An international collaboration has been established to critically examine the growing cultural phenomenon of piracy, from the seas off Somalia to Australians illegally downloading music and programs such as the hit HBO show Game of Thrones.
The Piracy Lab is a new online network investigating how acts of piracy raise significant questions regarding property rights and contemporary capital flows in the globalised world.
Co-founder Professor James Arvanitakis, says much of the current research is industry funded, whereas the Piracy Lab will take an independent look at how piracy impacts individuals and companies.
'Most piracy research focuses on the loss of revenue for distributors, yet often ignores the fact companies themselves take advantage of piracy data to gain insights into consumer behaviour and the way informal economies emerge,' says Professor Arvanitakis.
'For example, shoe manufacturers are known to keep tabs on the popularity of counterfeit sneakers to gauge demand for new products, and when their designs are not replicated corporate representatives have been known to visit warehouses for insights into their products.'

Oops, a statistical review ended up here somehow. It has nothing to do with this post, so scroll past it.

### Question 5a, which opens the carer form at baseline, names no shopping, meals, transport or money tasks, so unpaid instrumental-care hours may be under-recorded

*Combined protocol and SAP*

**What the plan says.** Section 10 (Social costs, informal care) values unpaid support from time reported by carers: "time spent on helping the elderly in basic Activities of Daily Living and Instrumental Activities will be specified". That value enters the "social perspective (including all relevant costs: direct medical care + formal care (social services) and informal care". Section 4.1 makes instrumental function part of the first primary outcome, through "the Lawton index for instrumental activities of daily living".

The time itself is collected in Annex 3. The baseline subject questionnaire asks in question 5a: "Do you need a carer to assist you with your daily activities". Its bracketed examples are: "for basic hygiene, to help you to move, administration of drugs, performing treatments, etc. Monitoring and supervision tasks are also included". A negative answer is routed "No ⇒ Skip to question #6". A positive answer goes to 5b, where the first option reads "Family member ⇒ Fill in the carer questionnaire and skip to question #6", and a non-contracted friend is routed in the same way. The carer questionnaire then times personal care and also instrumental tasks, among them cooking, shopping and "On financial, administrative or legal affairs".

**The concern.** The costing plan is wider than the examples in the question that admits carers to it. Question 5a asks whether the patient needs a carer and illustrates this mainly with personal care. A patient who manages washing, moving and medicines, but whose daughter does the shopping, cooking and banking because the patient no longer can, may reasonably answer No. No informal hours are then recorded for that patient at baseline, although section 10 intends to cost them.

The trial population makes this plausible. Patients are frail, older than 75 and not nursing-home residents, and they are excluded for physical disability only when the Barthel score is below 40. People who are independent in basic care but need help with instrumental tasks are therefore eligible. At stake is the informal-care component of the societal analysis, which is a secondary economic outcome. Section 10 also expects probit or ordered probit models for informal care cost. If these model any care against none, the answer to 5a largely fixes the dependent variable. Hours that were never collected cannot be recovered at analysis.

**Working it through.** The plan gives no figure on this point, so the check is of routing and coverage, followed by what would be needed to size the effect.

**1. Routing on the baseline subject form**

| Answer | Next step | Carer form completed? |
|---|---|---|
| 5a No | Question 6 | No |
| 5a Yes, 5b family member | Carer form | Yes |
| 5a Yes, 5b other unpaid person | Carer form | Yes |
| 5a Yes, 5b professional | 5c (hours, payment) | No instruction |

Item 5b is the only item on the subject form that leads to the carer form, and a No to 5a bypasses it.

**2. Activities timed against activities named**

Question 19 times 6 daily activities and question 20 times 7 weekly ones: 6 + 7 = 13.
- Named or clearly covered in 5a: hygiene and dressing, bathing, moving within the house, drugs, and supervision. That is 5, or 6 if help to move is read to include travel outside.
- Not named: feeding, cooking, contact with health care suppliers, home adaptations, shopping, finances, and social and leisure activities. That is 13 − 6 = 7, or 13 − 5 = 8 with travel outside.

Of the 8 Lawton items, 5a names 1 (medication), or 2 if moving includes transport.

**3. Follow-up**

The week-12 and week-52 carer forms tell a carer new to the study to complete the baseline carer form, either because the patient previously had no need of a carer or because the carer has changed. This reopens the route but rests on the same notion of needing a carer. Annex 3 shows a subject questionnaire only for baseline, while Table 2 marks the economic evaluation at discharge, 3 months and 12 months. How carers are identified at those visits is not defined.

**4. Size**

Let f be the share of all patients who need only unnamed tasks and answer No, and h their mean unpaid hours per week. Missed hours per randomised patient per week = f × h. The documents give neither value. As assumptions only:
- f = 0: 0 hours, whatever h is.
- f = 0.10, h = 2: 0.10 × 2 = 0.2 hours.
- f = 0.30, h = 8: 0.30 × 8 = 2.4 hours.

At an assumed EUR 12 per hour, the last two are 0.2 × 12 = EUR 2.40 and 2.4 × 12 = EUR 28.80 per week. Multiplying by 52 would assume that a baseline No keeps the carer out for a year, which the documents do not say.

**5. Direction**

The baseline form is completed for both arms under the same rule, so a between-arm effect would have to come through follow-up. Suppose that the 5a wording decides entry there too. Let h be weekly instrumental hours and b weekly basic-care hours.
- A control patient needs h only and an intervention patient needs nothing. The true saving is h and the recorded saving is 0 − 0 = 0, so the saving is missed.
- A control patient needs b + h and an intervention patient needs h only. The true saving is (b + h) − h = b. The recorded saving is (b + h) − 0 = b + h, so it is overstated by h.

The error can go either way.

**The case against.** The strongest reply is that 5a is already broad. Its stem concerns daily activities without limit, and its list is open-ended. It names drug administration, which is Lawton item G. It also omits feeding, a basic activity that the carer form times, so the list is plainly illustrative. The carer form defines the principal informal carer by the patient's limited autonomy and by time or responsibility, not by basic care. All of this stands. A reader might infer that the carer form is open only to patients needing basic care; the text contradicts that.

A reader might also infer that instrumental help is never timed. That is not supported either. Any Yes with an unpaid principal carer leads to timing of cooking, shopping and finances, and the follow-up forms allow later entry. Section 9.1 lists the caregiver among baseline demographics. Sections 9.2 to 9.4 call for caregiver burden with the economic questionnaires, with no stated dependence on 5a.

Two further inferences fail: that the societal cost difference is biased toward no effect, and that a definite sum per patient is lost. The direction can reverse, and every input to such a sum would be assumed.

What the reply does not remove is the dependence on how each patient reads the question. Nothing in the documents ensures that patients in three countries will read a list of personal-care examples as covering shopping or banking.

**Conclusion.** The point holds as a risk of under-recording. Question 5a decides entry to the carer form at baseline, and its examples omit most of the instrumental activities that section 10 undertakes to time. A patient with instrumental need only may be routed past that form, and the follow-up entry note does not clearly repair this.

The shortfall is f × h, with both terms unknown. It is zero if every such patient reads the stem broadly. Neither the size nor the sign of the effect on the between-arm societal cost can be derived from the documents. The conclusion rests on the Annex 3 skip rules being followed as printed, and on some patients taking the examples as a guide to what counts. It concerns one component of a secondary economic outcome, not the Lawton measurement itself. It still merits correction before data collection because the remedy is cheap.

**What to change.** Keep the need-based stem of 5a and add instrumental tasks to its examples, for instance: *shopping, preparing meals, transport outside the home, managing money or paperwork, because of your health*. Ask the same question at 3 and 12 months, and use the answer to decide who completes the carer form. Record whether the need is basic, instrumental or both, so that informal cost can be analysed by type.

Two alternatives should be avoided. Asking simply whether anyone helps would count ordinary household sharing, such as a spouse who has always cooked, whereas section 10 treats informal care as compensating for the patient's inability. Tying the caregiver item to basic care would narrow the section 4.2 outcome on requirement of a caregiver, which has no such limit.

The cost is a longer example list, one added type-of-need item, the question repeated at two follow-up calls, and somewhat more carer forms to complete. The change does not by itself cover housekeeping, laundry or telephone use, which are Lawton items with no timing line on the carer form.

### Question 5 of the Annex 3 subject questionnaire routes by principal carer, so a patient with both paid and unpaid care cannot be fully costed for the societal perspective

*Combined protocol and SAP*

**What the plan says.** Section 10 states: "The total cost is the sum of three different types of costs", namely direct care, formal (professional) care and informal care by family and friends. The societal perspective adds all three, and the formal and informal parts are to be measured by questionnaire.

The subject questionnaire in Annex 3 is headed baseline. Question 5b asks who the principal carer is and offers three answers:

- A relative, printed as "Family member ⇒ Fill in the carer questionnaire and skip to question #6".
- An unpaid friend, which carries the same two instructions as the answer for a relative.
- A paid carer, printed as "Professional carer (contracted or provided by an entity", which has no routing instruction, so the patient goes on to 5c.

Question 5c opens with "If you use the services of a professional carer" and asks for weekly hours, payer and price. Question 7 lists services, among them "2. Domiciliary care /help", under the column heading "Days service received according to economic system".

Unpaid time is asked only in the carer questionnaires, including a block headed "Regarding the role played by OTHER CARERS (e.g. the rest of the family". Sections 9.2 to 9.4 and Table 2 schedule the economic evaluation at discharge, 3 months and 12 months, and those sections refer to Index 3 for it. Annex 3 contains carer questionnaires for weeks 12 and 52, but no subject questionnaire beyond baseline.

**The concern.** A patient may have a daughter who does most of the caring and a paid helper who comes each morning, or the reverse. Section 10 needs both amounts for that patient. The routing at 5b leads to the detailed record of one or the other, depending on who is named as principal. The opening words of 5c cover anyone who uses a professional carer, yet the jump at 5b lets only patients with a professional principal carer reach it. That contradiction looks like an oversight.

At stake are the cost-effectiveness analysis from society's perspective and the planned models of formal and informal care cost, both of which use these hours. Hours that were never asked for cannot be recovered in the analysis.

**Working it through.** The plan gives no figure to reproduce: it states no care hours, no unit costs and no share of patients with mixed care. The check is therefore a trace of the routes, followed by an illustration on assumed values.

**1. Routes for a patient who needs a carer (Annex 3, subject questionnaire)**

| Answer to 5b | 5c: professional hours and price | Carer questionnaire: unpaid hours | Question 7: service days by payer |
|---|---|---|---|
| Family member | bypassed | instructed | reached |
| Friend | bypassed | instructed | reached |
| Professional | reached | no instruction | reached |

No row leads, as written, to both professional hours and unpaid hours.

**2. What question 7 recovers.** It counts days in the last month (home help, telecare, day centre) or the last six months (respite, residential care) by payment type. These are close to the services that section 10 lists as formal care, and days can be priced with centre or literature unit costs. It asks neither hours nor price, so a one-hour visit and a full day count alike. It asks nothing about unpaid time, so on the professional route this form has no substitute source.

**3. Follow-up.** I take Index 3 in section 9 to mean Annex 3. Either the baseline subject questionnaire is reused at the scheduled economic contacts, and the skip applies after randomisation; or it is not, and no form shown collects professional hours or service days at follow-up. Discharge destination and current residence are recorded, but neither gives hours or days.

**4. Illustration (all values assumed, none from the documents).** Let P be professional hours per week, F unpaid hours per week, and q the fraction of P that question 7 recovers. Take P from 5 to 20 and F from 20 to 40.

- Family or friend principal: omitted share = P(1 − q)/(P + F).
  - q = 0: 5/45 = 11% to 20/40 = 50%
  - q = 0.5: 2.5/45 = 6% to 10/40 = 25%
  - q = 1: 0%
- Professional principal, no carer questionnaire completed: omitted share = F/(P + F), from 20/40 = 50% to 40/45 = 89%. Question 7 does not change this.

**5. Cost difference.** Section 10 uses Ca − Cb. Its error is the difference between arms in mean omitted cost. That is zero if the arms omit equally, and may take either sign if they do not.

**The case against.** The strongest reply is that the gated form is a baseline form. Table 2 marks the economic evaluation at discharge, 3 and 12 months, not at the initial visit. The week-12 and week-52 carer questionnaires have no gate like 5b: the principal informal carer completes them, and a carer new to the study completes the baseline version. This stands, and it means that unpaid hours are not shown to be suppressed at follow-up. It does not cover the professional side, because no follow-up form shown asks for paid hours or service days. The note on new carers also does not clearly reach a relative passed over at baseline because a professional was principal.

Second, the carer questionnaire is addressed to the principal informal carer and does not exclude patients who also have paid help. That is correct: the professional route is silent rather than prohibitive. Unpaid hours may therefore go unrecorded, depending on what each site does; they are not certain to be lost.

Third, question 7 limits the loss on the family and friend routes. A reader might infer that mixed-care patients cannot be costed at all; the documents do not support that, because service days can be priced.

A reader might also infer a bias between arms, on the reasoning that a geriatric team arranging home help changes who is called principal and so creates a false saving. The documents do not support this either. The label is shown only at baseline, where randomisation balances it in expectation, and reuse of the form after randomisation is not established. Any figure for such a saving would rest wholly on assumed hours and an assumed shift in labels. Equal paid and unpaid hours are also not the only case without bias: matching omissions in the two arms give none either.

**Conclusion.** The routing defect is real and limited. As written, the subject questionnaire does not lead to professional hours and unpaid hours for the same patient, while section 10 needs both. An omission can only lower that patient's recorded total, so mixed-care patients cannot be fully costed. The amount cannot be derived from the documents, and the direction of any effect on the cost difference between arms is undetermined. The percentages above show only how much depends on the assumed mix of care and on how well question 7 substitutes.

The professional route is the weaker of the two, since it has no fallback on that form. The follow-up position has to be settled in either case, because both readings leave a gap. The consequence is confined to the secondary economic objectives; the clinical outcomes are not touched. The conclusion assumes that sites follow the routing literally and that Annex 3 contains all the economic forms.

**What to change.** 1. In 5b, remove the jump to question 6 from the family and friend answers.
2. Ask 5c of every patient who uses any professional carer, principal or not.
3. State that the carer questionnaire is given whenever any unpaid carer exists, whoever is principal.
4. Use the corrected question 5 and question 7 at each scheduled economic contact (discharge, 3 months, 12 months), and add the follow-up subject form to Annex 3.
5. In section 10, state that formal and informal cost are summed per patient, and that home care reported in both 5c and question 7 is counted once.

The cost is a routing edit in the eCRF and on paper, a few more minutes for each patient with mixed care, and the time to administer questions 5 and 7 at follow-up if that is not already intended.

'Microsoft Founder Bill Gates even took advantage of piracy by turning a blind eye to the counterfeit production of Microsoft products in China in the 1990s to ensure Windows became the platform of choice.'
Professor Arvanitakis says illegal downloads are a good example of how the debate around piracy is more than just an economic issue involving lost revenue.
'Whenever a new distribution channel emerges there's an accompanying moral panic as the market fragments,' he says.
'At the start of the last century it was claimed radio would end the record industry, and when VCRs were introduced the movie industry claimed they would go bankrupt.
'In fact, 100 years before that, the copying of sheet music for pianos created a panic that all original music would no longer be appealing!'
Professor Arvanitakis says new technology helps artists reach new audiences.
'Internet piracy has led to an industry backlash while also driving innovations, such as legal movie downloads and new television episodes delivered direct from the US to Australia,' says Professor Arvanitakis.
'There's even evidence that illegally downloaded content may have an impact on short term sales, but drives people to become long term consumers who change their behaviour to ultimately pay for content.'
The launch of Piracy Lab is accompanied by a new book coedited by Professor Arvanitakis and accomplished Swedish academic, Dr Martin Fredriksson entitled Piracy: Leakages from Modernity (opens in a new window).
'From Somalia to the Internet, piracy is happening, and we need to understand why – because it provides insights into market and social failures, as well as alternative exchange economies,' says Professor Arvanitakis.
Story originally published by UWS News.
30 July 2014